Academic journal article
By New, Rebecca S.
Phi Delta Kappan , Vol. 83, No. 3
U.S. policy makers and educators would do well to seriously consider the widespread Italian opinion that multiple interpretations of high- quality early childhood programs are both feasible and desirable in an increasingly pluralistic democratic society, Ms. New suggests.
THE SCENE is a recently opened scuola materna (maternal school) on the outskirts of Naples, one of the few large cities in Italy yet to achieve full enrollment of its 3- to 5-year-olds in preprimary schools. The director has proudly shown us the cheerful and busy classrooms, as well as the newly renovated atelier, where children's art projects are displayed. We have now come to a child-size kitchen area, where members of the review team from the Organisation for Economic Co-operation and Development (OECD) will sit and talk about the city's challenges in obtaining both funding and local support for its preprimary schools.1
As we move to the table, carefully set with espresso cups and platters of biscotti, I notice an array of crudely labeled wine bottles, replete with "DOC" (abbreviation for the Italian for "local origin guaranteed"), on a low shelf. "E' proprio vino?" (Is that really wine?) I ask. The director laughs and explains that the children had, indeed, made the "wine" and labeled the bottles during a recent project based on the community's tradition of wine making. She pulls out a photo album filled with pictures of children de-stemming and then gleefully stomping on the grapes in a large wooden barrel, carefully pouring the "wine" through funnels into bottles, and then labeling the bottles with a design of their own making. The last image she shares with us is of the children "toasting" one another with paper cups filled with their own vino production. Standing by are proud parents and nonni (grandparents), some of whom are helping to document the event with cameras and camcorders.
I ask about the incentive for this curriculum project. The director explains that embedded in this activity are numerous goals for the children, including learning how to estimate, measure, and collaborate in early symbol-making. She then goes on to explain that the wine project was initiated primarily as a means of involving grandparents in a curriculum activity and to reassure them that the scuola materna is, indeed, a good place to send their grandchildren.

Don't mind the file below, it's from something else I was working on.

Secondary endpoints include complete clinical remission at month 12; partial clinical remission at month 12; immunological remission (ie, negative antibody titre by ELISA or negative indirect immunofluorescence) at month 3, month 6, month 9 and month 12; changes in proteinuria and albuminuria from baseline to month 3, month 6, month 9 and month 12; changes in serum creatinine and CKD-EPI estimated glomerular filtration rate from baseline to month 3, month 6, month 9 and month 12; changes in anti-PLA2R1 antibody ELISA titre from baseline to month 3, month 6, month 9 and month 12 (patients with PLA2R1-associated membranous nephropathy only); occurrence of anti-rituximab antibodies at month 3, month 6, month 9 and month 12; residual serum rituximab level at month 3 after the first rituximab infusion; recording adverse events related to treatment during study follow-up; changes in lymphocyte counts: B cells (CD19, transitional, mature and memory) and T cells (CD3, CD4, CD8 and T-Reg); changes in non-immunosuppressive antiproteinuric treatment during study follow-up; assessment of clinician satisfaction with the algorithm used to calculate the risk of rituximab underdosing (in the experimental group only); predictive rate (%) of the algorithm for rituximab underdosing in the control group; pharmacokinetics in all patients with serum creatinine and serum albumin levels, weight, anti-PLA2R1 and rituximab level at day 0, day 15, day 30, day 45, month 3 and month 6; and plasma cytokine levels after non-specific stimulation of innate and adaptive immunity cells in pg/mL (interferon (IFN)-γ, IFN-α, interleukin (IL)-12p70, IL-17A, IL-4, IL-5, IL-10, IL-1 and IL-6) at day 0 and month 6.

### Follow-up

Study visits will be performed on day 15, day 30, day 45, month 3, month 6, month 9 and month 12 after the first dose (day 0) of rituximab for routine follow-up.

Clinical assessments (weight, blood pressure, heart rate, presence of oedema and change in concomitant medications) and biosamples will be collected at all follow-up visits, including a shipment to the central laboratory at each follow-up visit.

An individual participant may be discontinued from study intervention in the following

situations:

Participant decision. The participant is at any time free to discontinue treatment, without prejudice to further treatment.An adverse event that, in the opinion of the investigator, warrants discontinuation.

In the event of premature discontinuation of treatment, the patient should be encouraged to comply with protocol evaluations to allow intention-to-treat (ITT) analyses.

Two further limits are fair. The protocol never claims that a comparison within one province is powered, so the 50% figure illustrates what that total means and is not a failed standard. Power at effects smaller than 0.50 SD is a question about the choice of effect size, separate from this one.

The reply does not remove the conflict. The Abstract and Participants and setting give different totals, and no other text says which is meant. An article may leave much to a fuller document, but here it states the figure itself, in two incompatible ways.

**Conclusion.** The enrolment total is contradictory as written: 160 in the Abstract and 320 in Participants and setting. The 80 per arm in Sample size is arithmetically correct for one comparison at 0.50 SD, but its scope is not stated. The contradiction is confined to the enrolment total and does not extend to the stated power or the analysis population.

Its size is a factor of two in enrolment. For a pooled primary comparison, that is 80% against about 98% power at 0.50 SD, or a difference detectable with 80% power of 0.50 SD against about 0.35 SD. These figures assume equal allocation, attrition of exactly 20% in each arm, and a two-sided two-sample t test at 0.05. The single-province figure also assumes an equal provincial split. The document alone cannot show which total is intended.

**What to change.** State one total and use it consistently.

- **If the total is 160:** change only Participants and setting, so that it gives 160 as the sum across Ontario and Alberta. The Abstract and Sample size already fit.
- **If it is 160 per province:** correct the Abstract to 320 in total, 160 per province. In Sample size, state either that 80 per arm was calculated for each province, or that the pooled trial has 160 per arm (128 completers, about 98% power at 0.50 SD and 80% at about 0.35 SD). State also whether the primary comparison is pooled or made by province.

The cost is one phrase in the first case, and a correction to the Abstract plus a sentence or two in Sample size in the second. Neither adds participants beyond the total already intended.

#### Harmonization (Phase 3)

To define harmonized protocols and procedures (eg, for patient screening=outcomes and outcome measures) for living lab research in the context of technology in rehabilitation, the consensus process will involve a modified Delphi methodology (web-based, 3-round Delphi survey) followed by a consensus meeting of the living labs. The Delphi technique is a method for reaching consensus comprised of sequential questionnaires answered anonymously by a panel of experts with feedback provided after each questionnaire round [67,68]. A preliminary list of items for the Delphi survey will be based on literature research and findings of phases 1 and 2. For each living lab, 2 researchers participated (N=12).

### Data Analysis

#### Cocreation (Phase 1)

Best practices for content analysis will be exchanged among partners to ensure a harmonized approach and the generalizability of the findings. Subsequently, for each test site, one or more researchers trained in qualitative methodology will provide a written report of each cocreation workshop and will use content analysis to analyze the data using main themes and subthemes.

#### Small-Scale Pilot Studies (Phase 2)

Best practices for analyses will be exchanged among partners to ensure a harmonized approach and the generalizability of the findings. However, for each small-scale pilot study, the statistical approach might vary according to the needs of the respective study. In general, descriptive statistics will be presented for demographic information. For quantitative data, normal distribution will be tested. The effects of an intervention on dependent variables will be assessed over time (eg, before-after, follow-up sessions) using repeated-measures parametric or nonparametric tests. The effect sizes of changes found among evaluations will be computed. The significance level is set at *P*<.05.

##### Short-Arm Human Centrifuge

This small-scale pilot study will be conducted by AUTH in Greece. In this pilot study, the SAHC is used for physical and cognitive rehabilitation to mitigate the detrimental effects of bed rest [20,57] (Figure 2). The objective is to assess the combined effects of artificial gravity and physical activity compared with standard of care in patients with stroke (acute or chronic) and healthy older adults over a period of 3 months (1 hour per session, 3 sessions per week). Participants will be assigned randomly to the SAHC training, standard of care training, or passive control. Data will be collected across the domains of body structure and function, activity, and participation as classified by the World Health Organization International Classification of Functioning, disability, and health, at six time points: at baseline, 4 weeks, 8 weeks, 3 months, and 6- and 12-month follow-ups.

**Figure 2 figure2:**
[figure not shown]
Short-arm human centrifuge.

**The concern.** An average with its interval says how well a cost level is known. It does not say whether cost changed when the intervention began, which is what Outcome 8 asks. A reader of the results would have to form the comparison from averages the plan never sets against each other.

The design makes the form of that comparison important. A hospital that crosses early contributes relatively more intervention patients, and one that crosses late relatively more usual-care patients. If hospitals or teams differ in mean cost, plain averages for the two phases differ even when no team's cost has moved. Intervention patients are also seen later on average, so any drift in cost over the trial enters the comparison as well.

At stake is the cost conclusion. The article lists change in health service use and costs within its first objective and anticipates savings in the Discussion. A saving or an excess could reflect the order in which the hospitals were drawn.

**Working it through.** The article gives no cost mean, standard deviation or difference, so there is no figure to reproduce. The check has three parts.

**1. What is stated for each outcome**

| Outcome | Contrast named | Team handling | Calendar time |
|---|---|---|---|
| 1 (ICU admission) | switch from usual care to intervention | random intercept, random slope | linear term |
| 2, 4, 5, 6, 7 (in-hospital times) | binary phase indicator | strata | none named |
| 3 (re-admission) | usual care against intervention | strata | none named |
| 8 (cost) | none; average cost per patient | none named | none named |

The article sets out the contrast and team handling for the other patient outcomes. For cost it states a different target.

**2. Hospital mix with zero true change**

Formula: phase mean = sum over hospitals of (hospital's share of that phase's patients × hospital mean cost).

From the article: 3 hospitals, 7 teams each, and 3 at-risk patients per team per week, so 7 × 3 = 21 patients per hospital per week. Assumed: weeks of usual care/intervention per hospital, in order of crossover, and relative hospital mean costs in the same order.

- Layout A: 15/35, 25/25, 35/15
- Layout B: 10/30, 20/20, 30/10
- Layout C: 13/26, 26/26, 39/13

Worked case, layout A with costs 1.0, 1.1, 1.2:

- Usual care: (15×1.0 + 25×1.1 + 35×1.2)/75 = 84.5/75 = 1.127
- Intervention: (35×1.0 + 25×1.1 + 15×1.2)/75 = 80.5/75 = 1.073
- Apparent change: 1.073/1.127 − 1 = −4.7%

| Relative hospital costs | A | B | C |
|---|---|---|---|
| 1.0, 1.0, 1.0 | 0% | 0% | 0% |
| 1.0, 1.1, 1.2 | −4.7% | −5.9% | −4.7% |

The message is one that will be conveyed throughout the year, by documenting children's experiences with photographs and video recordings and by inviting community members to culminating events linked to curriculum projects. Yes, the city's young children will be learning new things in some new ways in this early childhood setting, but what and how they learn will also promote rather than diminish their relationships to their families and the values and traditions of their community.
As is the case throughout the world, early childhood policies and programs in Italy are linked to the culture's enduring values as well as to its contemporary beliefs regarding the optimal aims of children's learning and development. Among the values reflected in this vignette are the central importance of early childhood and the notion of children's well-being as a socially constructed and shared responsibility.
The wine-making project, unimaginable within the U.S. context, reflects an Italian interpretation of developmentally appropriate practice that is based less on theoretically driven guidelines supported by research and more on a particular decision-making process regarding children's early learning experiences. This process includes an exploration of the multiple possibilities for children in preprimary settings as well as the active participation of family and community members in helping to determine the qualities and characteristics of those settings. This linking of children's early educational experiences with the values and goals of the local community is one of the key features of early education in Italy. …